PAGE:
Asunto(s)
Biodiversidad , Conservación de los Recursos Naturales/métodos , Ecosistema , Especies en Peligro de Extinción/estadística & datos numéricos , Peces/clasificación , Animales , Demografía , Agua Dulce , América del Norte , Dinámica Poblacional , Análisis de Regresión , Especificidad de la Especie
17.
Acta amaz ; 39(1): 121-138, mar. 2009. ilus, graf, mapas, tab
Artículo en Portugués | LILACS | ID: lil-515755

RESUMEN

São raros os estudos envolvendo o uso múltiplo de recursos naturais por populações amazônicas. Este trabalho apresenta um panorama de como os índios Deni, habitantes da região de interflúvio entre dois dos maiores afluentes de água branca da bacia amazônica, os rios Juruá e Purus, utilizam dos recursos disponíveis em seu território. Os Deni são, atualmente, índios que vivem da exploração de recursos da terra firme e de regiões alagadas. São um misto de horticultores e caçadores/coletores, que utilizam toda a sua área para a obtenção de recursos para subsistência. Como regra, deslocam periodicamente seus assentamentos, evitando o esgotamento local de recursos, e provocando a modificação local do ambiente. Esta alteração aumenta temporariamente a disponibilidade de alimento. Áreas com aldeias, pomares e roçados abandonados, por sua vez, tornam-se locais onde se concentram inúmeros recursos da flora e da fauna, posteriormente explorados. O impacto provocado por este sistema é aparentemente mínimo. Os Deni estão contextualizados na periferia de um sistema capitalista, onde a única fonte de renda para adquirir bens que são hoje considerados pelos índios como indispensáveis para sua sobrevivência são os recursos naturais. Estes são e continuarão sendo explorados de maneira a produzir um excedente a ser comercializado para a obtenção de uma série de produtos industrializados, independentemente das opiniões externas. É sobre este patamar que devemos avaliar a sustentabilidade do atual manejo da área.


Studies concerning the use of multiple natural resources by Amazonian indians are scarce. This work presents a portrait of how the Deni Indians, inhabitants of an area between two of the most important white-water rivers of the Amazon basin (Juruá and Purus Rivers), exploit natural resources in their territory. The Deni exploit both the upland and floodplain forests. They are a mix of horticulturalists and hunter-gatherers, using their whole territory to obtain what they need to live. As a rule, they move their settlements periodically, avoiding local resource depletion. The Deni modify the landscape at a local level, causing an increase in resource availability. Abandoned villages, fruit orchards and crops are places where floristic and faunistic resources concentrate and are systematically exploited. The impacts of such management are apparently minimal. For the Deni society natural resources are the only way to get goods for survival, but it is inserted in the periphery of a capitalist system which exploits and will continue to exploit natural resources in order to produce a surplus for the acquisition of industrialized products, independently of external judgements. This should be the starting point to evaluate sustainability in this local management system.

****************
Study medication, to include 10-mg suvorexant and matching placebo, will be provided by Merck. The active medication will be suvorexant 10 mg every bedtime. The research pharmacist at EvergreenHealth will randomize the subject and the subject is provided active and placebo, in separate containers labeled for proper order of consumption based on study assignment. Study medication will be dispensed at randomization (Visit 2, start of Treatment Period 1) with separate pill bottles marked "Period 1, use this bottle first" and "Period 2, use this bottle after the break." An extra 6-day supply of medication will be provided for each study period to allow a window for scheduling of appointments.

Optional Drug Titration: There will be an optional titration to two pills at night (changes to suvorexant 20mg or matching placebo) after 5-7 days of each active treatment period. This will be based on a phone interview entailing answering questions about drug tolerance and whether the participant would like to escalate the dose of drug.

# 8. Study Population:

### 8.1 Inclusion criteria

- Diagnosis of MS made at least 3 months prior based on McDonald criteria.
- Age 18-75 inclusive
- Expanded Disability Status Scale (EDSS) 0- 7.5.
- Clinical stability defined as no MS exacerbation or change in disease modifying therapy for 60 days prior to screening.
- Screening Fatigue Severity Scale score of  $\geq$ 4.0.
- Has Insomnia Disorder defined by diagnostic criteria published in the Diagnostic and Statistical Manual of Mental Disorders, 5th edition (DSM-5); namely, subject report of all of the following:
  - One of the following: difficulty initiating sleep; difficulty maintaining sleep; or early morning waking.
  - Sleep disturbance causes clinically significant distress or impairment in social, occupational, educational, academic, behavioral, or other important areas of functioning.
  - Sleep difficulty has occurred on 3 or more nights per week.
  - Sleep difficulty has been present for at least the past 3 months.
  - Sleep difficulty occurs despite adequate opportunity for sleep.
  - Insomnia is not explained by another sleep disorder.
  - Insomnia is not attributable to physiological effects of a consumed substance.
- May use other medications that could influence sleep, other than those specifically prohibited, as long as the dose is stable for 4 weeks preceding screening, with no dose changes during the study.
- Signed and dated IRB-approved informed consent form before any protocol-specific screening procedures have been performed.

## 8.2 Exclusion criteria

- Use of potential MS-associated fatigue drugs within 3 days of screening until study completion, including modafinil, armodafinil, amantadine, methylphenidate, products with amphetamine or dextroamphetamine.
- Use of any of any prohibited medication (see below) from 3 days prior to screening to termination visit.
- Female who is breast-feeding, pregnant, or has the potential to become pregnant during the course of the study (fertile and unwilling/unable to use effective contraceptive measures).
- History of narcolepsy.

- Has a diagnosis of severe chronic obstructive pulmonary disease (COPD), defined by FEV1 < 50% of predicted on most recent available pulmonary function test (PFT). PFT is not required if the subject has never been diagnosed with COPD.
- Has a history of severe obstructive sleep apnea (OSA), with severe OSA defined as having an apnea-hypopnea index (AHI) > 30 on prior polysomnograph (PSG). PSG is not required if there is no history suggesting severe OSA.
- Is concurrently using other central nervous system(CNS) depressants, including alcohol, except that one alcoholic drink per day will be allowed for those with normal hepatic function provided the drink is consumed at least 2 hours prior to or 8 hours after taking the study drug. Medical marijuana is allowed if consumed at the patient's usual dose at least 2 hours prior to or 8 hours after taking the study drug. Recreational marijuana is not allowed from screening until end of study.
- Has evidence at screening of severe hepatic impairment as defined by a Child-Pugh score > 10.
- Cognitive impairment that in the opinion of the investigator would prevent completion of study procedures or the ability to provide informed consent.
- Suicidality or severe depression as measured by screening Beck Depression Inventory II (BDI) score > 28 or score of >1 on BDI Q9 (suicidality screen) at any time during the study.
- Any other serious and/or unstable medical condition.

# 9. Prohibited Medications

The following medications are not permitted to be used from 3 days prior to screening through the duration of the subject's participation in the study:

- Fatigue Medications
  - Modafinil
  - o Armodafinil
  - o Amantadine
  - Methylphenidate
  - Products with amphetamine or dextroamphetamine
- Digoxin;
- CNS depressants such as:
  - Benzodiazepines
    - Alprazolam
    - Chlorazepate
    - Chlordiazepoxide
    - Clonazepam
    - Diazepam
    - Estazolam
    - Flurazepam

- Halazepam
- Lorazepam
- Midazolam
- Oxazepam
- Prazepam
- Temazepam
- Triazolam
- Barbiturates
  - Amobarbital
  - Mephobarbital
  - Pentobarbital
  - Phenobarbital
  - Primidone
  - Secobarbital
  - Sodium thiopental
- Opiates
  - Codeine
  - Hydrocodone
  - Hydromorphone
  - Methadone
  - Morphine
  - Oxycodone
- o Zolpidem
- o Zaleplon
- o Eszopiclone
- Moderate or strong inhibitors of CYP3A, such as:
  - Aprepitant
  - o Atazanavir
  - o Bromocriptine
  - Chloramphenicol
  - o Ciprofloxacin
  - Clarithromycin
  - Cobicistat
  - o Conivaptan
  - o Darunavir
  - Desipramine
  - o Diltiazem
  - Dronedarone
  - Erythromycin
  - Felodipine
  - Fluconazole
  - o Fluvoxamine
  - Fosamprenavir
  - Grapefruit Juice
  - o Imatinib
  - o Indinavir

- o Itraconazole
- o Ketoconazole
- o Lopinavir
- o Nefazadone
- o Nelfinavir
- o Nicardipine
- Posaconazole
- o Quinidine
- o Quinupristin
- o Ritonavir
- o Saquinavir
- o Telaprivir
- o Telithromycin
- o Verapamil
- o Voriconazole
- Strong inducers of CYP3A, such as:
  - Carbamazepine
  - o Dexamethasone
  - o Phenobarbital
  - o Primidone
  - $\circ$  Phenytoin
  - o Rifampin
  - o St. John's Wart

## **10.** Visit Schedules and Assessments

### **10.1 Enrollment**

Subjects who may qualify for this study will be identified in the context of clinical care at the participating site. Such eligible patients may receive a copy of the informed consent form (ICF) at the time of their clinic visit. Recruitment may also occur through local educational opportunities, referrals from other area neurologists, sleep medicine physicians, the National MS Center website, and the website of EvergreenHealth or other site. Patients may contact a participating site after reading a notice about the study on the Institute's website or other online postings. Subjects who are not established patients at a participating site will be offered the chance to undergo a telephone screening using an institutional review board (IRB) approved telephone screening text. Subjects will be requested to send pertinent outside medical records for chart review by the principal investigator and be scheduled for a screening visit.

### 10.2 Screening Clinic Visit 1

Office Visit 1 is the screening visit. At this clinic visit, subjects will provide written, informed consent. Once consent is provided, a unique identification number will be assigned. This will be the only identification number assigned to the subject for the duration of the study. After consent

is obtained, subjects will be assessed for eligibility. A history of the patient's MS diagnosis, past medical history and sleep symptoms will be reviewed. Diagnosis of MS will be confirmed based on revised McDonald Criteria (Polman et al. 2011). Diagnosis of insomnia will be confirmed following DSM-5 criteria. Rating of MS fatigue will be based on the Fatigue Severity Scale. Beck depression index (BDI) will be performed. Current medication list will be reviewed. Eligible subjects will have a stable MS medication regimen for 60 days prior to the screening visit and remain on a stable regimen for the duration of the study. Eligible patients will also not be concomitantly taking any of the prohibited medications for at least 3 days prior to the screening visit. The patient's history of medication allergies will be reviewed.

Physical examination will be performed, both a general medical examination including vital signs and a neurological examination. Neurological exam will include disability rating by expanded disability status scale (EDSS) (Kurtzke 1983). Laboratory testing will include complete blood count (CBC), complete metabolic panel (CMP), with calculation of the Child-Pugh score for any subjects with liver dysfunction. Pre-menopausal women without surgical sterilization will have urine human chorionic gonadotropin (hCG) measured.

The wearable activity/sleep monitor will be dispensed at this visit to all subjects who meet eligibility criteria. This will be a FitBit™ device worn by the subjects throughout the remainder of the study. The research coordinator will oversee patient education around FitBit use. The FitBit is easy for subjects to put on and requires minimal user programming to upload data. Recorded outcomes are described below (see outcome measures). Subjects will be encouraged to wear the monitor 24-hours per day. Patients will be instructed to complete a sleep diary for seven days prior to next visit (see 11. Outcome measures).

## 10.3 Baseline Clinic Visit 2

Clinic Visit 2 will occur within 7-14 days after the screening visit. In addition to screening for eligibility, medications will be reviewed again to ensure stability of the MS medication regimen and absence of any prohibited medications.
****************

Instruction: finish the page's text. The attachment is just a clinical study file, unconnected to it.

Asunto(s)
Ecosistema Amazónico , Agricultura , Antropología Cultural , Indios Sudamericanos , Explotaciones Pesqueras
18.
Evol Appl ; 2(3): 245-59, 2009 Aug.
Artículo en Inglés | MEDLINE | ID: mdl-25567878

RESUMEN

There is increasing evidence that fishing may cause rapid contemporary evolution in freshwater and marine fish populations. This has led to growing concern about the possible consequences such evolutionary change might have for aquatic ecosystems and the utility of those ecosystems to society. This special issue contains contributions from a symposium on fisheries-induced evolution held at the American Fisheries Society Annual Meeting in August 2008. Contributions include primary studies and reviews of field-based and experimental evidence, and several theoretical modeling studies advancing life-history theory and investigating potential management options. In this introduction we review the state of research in the field, discuss current controversies, and identify contributions made by the papers in this issue to the knowledge of fisheries-induced evolution. We end by suggesting directions for future research.

19.
Plant Dis ; 90(12): 1550, 2006 Dec.
Artículo en Inglés | MEDLINE | ID: mdl-30780976

RESUMEN